I settled onto a log, opened the package of maple candies, and bit into one. The taste, at least, had not changed. And as I looked around, I could see that very little else had, either.Somebody had cut some trees, to be sure, and the town had widened the parking area. But the cabin was still so very red, and the roof-shingles so very green, and the water so very blue, that all else paled before them. Even the name of the family that used to own the cottages was the same.
Was it, I wondered, still run by the same man - a jovial fellow who, over the long winters after World War II, had built a rowboat-size replica of a battleship which he moored near the dock? The lady in the store was not the one I recalled. Surely, in all these years, the place had changed hands. I could feel the journalistic impulse welling up within me. Go ask, it said. Find out all you can about the place. There may be a story in it.
I had nearly left my log, in fact, when a contrary impulse rose to combat the first one. Surely, it argued, the lady in the store would not recall those old days. Surely she would not even guess what it had meant to me. Surely, were I to pour out the history of my youth among her pennants and napkin-holders, she would but politely listen with a half-interested, half-puzzled look.
And so I sat, for all the world like T. S. Eliot's Prufrock, not daring to disturb the universe. Was my second impulse merely self-consciousness? Or was it a genuine instinct toward the preservation of antiquities? And was it true that the expression of nostalgia must, in some degree, always be met by the indifference of others? It is, after all, a private feeling, easier to experience than to communicate. Perhaps, in the end, it is not a very healthy one, hiding as it does in the inner recesses of the soul. Perhaps those who rest on the past are finally trapped by it. Perhaps those who conquer the universe must somehow first disturb it.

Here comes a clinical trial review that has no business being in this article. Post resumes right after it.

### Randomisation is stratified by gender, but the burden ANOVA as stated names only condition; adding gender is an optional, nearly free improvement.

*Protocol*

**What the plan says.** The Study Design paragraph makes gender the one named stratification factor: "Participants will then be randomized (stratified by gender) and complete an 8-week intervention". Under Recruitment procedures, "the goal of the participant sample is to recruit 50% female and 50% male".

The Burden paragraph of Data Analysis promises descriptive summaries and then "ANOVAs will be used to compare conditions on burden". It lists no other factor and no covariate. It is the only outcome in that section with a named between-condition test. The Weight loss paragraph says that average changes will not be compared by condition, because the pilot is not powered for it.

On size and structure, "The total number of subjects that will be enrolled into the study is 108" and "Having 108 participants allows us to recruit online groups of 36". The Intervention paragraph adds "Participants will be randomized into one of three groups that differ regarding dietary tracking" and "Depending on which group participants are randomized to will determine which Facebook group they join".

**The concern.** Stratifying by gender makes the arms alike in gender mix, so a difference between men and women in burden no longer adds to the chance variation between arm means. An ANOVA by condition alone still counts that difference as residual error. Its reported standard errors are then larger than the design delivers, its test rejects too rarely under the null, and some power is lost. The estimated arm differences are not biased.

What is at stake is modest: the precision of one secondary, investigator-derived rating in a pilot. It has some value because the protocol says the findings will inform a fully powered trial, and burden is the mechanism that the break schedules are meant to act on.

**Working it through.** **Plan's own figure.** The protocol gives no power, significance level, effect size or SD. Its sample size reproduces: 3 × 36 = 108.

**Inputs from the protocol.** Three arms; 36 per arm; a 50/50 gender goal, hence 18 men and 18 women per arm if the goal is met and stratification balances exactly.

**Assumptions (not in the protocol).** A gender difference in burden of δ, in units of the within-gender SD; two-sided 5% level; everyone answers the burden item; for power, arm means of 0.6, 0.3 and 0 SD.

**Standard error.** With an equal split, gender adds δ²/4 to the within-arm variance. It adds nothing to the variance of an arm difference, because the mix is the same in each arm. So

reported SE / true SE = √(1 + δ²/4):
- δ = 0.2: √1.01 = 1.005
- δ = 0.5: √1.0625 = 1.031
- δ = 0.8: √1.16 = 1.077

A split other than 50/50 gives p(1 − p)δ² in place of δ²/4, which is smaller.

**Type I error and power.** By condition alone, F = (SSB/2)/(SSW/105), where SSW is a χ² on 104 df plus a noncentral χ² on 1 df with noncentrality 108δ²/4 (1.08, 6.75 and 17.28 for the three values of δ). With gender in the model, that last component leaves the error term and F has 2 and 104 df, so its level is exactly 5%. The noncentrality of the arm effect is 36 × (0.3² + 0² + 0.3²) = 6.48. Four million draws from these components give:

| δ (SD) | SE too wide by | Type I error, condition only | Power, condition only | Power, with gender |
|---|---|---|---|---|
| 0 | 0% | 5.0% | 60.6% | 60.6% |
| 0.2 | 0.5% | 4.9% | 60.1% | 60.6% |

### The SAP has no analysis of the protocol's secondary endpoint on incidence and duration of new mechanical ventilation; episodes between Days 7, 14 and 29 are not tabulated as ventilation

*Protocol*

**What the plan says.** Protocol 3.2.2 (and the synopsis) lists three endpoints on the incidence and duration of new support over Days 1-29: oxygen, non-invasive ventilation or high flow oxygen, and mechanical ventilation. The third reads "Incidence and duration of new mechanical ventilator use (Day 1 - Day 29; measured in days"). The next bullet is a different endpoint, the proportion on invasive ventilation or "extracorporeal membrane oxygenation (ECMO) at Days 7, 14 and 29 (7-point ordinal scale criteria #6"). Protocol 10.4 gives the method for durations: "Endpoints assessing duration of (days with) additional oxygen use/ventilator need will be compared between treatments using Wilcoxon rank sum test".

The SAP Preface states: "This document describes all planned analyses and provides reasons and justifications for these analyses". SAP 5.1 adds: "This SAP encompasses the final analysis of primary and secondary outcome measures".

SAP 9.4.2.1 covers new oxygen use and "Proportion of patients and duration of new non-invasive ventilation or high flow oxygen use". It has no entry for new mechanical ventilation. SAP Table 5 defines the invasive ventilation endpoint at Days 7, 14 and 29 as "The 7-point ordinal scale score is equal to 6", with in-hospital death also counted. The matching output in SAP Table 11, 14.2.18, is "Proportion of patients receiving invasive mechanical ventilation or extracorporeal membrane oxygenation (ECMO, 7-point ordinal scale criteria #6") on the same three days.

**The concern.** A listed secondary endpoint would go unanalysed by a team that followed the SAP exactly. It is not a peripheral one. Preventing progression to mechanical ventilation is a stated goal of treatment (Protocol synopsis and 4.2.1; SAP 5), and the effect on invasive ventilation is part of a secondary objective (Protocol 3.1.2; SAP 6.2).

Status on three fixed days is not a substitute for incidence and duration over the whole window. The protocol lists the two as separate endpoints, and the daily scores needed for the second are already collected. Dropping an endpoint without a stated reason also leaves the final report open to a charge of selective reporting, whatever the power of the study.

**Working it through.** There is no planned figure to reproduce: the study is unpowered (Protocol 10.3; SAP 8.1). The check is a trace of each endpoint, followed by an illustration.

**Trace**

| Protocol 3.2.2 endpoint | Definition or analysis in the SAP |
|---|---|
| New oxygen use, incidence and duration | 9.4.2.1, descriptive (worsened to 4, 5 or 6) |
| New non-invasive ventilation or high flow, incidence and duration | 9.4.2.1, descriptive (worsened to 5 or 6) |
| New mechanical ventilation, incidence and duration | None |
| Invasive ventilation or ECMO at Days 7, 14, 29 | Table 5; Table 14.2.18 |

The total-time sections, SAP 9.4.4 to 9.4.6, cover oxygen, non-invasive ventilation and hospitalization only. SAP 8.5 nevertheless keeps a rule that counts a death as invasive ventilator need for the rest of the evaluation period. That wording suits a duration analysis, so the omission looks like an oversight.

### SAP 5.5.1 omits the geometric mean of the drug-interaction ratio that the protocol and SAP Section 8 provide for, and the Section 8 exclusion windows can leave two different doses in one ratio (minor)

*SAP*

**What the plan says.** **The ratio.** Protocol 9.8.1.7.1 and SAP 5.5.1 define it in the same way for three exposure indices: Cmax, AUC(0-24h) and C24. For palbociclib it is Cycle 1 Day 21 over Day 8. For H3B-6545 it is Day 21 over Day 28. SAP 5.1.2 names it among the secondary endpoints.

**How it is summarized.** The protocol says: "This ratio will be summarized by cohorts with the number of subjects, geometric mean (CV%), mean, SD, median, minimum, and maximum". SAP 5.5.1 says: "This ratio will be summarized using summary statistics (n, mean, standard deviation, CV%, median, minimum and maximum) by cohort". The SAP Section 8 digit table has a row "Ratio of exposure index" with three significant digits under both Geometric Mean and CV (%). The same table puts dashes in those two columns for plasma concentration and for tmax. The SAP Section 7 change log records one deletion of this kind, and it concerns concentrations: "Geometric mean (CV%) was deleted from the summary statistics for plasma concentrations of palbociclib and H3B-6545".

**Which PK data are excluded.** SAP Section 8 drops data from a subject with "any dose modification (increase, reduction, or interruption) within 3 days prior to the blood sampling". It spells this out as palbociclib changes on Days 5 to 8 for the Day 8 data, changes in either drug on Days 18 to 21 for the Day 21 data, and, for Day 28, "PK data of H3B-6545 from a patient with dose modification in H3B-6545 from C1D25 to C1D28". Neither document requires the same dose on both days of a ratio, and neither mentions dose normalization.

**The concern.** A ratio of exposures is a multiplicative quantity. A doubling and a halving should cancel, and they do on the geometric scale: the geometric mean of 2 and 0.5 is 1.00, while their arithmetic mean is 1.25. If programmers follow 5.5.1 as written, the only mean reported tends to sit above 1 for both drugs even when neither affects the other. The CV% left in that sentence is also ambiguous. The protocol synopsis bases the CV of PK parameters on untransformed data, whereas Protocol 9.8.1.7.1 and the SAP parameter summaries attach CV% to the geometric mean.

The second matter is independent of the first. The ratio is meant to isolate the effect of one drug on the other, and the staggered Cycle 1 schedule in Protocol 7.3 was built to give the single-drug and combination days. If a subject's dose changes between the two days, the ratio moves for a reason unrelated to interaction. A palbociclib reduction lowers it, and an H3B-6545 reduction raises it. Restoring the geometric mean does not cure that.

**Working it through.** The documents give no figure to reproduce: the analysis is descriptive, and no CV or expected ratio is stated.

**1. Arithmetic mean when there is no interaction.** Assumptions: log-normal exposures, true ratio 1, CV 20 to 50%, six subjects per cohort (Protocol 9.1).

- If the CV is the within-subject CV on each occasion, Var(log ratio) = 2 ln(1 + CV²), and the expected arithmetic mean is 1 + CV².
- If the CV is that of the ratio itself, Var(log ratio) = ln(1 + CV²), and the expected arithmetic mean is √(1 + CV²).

Oh, I could have disturbed it, all right. I could have ridden in, note-pad in hand, and reduced to the mere outline of the moment all the resonance of that past. We could have talked, she and I, about taxes and tourism and the inflation of the maple candy market. Probing, prodding, I could have elicited from her a whole litany of changes - enough, perhaps, to make even the scent of spruce turn bitter and the very hills seem foreign.
Yet perhaps there are times to leave the past undisturbed - to cherish the fact that the world, for all its vicissitudes, has changed somehow less than we would have thought. Or so I thought at the time. I still don't know if I was right. But am I to blame if, with a final look around, and without another word to her, I slid into my car and drove quietly up the hill? Was I clinging to an illusion of stability in what, despite appearances, is a wholly changing world? Had I therefore failed to come to grips with reality? Or had I salvaged, from among a welter of mutability, an undergirding sense of permanence? Had I found, deep inside, a landscape whose values mattered more than any exterior world?
I guess that's really what I meant to say when I asked about the maple men. But I don't think she could have answered. I don't think she even saw me leave. She was busy, I noticed, with a new customer.